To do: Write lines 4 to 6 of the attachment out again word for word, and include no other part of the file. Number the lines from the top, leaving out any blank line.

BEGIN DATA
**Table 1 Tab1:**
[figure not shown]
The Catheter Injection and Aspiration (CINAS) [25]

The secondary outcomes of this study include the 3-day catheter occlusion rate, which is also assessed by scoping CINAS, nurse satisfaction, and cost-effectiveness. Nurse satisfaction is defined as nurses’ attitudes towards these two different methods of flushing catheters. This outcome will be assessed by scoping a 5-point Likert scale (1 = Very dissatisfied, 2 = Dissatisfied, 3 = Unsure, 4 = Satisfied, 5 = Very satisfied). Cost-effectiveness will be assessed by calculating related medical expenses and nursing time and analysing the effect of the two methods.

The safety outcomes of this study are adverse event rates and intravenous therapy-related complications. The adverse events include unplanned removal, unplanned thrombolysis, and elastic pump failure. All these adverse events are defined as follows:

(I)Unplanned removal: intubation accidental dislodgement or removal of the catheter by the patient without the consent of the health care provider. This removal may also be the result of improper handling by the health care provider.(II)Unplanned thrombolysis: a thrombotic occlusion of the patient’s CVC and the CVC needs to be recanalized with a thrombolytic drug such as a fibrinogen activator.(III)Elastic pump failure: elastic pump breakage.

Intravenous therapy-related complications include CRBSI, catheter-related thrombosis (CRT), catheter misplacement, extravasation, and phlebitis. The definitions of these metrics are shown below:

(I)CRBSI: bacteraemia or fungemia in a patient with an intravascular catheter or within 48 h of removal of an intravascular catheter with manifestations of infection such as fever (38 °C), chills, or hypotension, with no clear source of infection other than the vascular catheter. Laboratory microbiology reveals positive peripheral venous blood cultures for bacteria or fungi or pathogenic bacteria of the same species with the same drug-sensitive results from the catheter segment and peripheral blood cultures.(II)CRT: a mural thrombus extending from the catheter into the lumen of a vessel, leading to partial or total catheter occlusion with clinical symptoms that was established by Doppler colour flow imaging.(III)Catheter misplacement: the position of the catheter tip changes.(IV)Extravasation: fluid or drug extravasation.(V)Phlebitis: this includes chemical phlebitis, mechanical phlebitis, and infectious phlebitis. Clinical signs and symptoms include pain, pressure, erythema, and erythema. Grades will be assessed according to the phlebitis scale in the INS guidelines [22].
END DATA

The secondary outcomes of this study include the 3-day catheter occlusion rate, which is also assessed by scoping CINAS, nurse satisfaction, and cost-effectiveness. Nurse satisfaction is defined as nurses’ attitudes towards these two different methods of flushing catheters. This outcome will be assessed by scoping a 5-point Likert scale (1 = Very dissatisfied, 2 = Dissatisfied, 3 = Unsure, 4 = Satisfied, 5 = Very satisfied). Cost-effectiveness will be assessed by calculating related medical expenses and nursing time and analysing the effect of the two methods.

The safety outcomes of this study are adverse event rates and intravenous therapy-related complications. The adverse events include unplanned removal, unplanned thrombolysis, and elastic pump failure. All these adverse events are defined as follows:

(I)Unplanned removal: intubation accidental dislodgement or removal of the catheter by the patient without the consent of the health care provider. This removal may also be the result of improper handling by the health care provider.(II)Unplanned thrombolysis: a thrombotic occlusion of the patient’s CVC and the CVC needs to be recanalized with a thrombolytic drug such as a fibrinogen activator.(III)Elastic pump failure: elastic pump breakage.